Most of us give little thought to the ingredients inside the brightly colored pills that we rely on to keep our bodies functioning. We refer to them as an aspirin or antihistamine without realizing that for most drugs, the major component by mass is not the drug of interest itself, but compounds classified as “inactive” called .
While called inactive, excipients such as dyes, stabilizers, and antioxidants that increase shelf life have not been systematically tested to determine whether they interact with molecular targets in the body. Scientists recently analyzed a wide range of these compounds to determine potential unknown side effects.
The authors first found interaction candidates by predicting how much an excipient looks to the native compounds that act on certain molecular targets, and then tested the hits experimentally. In another approach, the scientists tested widely used excipients against 28 targets that are known to be related to toxicity. Using these two approaches, the authors found 134 side-effect activities. Of these leads, some were further analyzed for their abilities to be toxic to the body and to enter the bloodstream.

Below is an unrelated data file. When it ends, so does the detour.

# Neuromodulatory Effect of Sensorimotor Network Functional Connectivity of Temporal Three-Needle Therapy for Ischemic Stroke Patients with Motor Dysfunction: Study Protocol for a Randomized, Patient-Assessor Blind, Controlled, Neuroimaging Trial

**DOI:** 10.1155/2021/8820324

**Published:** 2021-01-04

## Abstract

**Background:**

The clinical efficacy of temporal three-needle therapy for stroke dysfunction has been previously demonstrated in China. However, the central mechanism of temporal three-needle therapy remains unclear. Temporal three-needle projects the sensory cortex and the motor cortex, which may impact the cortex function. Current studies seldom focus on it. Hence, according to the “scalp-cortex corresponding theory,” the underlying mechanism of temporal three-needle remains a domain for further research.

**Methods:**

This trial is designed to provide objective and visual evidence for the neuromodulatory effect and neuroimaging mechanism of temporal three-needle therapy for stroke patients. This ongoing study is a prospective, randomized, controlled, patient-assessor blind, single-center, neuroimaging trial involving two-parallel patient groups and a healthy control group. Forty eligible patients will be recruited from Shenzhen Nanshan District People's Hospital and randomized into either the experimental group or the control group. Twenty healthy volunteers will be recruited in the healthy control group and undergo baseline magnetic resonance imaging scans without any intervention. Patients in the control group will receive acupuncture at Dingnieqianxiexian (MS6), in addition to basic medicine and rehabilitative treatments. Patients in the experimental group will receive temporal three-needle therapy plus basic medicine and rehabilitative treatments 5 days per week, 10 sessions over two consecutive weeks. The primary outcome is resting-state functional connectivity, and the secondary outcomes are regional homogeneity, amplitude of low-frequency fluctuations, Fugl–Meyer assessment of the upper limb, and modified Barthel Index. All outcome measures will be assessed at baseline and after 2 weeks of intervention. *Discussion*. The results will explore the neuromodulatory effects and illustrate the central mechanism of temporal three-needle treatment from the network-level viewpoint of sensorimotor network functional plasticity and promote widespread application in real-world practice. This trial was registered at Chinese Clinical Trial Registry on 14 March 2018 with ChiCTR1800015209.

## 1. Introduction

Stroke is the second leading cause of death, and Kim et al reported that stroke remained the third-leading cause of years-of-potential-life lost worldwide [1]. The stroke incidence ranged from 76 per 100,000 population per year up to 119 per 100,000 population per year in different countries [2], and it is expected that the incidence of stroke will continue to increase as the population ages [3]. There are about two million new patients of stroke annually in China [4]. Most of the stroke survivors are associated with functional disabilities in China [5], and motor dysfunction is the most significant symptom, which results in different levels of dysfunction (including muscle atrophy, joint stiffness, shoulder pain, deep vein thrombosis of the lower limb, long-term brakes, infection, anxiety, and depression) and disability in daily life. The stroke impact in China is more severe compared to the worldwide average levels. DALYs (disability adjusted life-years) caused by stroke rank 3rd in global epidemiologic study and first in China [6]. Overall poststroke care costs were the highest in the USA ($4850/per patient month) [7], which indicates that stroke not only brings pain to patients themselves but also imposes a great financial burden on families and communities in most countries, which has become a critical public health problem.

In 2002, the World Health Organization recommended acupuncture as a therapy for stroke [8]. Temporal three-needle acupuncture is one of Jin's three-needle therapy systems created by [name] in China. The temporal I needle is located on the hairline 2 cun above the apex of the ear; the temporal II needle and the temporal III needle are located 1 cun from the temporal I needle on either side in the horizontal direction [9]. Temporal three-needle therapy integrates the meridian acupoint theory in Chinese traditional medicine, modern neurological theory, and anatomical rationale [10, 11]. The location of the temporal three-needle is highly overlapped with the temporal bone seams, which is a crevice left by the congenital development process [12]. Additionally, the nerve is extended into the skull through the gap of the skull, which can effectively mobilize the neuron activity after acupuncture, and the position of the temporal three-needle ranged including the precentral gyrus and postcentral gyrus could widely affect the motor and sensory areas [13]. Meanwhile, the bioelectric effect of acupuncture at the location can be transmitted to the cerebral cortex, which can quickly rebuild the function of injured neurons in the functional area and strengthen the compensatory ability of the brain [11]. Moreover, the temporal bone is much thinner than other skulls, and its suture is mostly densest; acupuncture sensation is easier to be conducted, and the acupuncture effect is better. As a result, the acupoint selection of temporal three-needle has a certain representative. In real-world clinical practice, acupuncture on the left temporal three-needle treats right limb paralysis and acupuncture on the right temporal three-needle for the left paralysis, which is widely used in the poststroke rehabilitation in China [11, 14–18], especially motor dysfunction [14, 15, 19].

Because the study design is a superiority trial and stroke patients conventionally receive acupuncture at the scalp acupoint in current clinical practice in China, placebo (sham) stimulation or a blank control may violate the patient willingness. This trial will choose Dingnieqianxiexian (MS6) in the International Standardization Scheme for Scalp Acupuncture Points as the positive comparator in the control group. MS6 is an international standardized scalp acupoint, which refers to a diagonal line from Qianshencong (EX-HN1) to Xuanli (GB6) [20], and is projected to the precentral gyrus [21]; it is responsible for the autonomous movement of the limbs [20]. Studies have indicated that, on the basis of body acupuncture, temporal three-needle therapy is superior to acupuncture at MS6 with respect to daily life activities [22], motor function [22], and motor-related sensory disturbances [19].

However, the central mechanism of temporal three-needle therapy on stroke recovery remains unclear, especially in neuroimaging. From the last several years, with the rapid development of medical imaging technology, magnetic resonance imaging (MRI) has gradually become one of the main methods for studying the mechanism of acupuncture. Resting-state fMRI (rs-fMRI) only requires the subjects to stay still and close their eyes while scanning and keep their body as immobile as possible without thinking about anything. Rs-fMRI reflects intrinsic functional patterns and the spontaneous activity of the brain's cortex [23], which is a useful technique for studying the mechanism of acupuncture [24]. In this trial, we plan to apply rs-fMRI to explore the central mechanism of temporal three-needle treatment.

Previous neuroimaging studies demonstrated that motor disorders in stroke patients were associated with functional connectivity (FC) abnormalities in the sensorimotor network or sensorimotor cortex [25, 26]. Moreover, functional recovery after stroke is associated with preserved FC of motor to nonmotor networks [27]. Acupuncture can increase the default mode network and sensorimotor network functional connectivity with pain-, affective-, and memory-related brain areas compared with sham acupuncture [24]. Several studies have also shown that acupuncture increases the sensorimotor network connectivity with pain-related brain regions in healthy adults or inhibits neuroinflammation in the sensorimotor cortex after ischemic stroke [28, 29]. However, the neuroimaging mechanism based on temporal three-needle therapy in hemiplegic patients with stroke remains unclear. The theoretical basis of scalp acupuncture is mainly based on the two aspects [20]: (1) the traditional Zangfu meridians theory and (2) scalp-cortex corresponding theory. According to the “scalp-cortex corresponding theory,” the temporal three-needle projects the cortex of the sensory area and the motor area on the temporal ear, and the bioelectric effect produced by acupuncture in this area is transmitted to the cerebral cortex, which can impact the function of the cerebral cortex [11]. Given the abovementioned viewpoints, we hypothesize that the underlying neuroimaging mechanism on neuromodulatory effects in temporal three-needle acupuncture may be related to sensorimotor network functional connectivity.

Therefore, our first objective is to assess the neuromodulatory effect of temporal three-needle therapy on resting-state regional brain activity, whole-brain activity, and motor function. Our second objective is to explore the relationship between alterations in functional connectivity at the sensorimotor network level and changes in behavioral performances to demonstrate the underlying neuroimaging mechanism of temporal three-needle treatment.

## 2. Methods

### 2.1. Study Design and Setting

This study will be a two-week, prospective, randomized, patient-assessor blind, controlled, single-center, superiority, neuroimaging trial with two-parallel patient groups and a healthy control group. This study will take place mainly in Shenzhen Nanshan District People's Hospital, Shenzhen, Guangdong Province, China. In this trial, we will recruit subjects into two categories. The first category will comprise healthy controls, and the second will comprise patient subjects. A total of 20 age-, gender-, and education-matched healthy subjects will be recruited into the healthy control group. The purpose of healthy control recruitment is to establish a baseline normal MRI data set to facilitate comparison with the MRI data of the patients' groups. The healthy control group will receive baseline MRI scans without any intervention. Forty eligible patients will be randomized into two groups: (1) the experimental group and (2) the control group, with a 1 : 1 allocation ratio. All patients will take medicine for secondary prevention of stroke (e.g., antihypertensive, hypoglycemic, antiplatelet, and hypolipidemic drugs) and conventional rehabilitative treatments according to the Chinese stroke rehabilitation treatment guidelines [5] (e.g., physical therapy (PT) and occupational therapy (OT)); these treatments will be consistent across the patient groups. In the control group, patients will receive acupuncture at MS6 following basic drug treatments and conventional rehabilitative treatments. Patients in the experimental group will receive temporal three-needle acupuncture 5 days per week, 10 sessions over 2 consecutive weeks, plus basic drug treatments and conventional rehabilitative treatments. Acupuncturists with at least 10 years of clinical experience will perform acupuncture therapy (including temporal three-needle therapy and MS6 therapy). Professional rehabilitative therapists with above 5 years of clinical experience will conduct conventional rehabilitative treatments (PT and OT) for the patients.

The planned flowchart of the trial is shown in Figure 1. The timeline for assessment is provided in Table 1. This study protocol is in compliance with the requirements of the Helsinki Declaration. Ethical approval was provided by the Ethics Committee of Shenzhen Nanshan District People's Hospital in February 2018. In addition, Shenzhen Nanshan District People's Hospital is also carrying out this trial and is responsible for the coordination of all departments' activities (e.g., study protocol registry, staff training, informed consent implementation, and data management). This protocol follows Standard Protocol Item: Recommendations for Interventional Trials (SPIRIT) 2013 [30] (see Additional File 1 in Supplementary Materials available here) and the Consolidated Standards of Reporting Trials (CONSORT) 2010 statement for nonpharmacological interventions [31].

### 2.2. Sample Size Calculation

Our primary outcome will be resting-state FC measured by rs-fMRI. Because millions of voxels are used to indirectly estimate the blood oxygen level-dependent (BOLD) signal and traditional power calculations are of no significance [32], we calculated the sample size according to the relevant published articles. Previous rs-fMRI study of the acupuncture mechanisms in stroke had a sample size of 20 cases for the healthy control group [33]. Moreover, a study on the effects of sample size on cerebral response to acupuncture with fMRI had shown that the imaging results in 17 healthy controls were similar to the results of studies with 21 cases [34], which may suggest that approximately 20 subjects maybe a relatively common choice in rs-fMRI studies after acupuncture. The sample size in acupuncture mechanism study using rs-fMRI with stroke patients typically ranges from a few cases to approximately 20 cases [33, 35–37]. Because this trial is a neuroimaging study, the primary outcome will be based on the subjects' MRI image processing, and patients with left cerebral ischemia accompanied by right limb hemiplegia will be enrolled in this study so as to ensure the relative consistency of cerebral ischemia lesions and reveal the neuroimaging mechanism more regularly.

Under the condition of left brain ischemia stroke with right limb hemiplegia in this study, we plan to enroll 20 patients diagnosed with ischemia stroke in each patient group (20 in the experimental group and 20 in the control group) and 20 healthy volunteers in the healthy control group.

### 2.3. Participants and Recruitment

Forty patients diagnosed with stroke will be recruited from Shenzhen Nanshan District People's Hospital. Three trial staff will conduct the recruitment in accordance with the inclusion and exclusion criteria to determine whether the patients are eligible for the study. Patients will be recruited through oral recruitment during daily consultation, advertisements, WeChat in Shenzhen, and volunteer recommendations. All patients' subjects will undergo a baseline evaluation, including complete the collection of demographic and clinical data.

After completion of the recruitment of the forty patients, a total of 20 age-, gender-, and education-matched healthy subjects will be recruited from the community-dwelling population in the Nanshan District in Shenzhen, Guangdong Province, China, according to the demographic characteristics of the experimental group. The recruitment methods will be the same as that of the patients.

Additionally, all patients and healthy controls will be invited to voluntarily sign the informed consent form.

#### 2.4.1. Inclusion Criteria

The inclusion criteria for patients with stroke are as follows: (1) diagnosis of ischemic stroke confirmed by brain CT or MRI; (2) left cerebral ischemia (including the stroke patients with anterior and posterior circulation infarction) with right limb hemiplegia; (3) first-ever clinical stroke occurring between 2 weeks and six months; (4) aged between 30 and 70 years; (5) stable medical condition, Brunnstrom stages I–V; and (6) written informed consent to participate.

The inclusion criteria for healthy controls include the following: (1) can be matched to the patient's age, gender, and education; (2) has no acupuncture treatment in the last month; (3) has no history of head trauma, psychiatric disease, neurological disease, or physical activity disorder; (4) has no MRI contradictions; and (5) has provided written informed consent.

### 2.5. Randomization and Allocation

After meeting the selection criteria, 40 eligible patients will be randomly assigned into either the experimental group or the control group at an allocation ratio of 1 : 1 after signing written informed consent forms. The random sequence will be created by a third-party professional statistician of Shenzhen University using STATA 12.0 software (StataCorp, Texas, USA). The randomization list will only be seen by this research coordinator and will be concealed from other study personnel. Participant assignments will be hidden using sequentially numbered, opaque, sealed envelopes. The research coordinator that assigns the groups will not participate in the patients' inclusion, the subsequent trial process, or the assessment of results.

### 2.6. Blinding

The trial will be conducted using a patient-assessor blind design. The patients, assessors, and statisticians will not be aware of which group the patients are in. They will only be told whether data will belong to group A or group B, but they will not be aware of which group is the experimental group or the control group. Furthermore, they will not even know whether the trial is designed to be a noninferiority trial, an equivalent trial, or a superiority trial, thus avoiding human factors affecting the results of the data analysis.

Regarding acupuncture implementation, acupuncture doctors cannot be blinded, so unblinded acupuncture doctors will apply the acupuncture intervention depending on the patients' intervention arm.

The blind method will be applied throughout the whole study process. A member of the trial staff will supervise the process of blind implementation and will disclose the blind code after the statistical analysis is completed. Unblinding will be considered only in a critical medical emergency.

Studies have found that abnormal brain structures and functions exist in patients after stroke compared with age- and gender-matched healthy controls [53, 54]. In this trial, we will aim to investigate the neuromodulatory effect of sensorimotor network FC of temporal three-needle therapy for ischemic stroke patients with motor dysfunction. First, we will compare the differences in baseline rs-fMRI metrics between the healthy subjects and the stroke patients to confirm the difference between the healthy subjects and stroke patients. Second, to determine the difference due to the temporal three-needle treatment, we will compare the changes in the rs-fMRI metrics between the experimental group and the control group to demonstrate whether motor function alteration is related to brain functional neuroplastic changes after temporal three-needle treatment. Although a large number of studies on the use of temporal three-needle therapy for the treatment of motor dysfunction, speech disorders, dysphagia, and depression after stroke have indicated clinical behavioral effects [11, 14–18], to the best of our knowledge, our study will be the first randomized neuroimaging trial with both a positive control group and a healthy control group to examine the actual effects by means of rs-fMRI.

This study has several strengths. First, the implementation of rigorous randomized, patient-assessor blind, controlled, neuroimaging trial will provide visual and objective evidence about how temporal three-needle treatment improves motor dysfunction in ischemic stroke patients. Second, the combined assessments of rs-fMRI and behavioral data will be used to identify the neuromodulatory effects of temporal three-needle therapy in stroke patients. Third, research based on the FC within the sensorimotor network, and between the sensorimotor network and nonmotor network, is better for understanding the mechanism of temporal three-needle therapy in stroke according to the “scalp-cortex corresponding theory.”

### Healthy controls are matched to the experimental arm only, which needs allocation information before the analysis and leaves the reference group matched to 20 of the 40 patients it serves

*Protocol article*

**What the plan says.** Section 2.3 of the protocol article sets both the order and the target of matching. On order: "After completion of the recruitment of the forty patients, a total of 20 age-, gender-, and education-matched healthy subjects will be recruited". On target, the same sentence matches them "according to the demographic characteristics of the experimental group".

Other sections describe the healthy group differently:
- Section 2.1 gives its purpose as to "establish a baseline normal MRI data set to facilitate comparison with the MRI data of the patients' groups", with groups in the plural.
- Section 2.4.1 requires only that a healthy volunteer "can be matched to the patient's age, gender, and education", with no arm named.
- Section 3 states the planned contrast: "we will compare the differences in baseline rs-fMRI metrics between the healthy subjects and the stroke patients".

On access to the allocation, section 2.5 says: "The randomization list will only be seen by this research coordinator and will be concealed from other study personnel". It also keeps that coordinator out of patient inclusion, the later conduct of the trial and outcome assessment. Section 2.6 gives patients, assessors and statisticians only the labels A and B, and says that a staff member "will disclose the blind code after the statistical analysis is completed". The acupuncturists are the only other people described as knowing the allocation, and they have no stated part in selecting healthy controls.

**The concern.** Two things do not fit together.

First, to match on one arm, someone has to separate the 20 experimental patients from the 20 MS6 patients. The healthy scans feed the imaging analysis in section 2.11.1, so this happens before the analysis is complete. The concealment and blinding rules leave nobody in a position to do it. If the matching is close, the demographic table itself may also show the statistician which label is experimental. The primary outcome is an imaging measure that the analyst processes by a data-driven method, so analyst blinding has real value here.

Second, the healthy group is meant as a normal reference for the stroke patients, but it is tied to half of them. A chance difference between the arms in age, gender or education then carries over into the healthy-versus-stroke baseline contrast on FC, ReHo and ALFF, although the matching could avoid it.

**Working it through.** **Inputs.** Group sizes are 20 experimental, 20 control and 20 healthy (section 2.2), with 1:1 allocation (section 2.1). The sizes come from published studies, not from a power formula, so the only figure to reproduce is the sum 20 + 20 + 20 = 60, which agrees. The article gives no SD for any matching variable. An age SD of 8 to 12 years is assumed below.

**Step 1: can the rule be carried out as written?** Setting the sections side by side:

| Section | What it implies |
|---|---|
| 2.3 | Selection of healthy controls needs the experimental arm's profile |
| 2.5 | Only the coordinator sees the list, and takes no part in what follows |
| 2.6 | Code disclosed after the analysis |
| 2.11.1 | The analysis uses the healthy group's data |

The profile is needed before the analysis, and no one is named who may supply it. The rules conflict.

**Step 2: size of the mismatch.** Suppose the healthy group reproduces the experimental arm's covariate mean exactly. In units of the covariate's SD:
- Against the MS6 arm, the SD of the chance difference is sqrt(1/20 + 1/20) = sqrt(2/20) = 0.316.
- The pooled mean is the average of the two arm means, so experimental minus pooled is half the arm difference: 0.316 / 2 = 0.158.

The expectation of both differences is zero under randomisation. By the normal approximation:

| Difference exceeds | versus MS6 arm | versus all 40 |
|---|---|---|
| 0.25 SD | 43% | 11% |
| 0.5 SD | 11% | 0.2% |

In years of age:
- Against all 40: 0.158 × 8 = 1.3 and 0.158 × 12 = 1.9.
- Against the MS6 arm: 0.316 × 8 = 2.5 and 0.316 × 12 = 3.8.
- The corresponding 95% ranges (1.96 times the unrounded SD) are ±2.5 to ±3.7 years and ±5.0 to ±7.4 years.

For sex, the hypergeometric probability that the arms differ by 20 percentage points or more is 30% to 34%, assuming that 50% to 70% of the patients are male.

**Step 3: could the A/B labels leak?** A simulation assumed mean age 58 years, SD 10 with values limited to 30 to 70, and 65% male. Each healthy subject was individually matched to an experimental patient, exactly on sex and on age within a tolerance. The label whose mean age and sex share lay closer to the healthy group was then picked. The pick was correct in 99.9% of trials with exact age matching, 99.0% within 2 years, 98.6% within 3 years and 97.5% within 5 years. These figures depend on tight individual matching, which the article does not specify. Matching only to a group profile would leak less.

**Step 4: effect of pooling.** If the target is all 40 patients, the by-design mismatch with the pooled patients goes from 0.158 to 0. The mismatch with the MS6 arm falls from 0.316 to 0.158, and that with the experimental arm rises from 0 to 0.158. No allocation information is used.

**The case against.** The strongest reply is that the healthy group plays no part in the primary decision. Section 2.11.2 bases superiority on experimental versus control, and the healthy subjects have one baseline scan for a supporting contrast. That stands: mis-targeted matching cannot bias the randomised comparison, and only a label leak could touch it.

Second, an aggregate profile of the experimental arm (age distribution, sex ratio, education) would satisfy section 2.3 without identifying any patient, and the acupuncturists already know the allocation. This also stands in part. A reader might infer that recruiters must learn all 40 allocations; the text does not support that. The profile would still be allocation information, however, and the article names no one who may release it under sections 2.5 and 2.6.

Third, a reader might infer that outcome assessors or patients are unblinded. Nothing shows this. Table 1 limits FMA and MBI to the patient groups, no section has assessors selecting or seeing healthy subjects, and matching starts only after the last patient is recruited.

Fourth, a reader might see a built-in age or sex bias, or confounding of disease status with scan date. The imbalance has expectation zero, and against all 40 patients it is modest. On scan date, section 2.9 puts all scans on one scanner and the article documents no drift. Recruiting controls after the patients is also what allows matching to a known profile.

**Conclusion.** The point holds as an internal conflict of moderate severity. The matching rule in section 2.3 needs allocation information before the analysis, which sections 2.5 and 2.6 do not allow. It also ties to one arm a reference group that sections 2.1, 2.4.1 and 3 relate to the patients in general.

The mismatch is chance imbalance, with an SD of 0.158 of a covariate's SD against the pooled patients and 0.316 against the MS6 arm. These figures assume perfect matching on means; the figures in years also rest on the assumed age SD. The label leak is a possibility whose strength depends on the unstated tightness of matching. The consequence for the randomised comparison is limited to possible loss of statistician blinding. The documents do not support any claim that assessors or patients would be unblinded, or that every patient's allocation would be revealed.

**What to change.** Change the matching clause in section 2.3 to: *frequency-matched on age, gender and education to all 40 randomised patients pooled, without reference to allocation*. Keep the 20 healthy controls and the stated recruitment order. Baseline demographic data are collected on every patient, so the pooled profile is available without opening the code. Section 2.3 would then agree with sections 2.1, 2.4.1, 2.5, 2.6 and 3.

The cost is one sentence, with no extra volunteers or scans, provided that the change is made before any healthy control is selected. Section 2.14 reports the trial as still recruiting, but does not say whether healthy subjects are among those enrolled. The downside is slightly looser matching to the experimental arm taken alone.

One finding was for an antiseptic commonly found in mouthwash. Predicted to interact with a number of biological targets, this compound was shown to be toxic to the body at low levels, and was able to enter the bloodstream at concentrations high enough to interact with at least one biological target. Overall, 134 side-effect activities for 38 excipients were found.
This study highlights how compounds in our drugs not normally considered active can alter our bodies. The authors additionally note the widespread use of some excipients in food and cosmetics that are found at even higher doses than drugs, and the issue of populations that juggle more than one medication and therefore have a higher exposure. While a preliminary piece of work, it highlights the importance of paying close attention to what we add to substances that sustain us.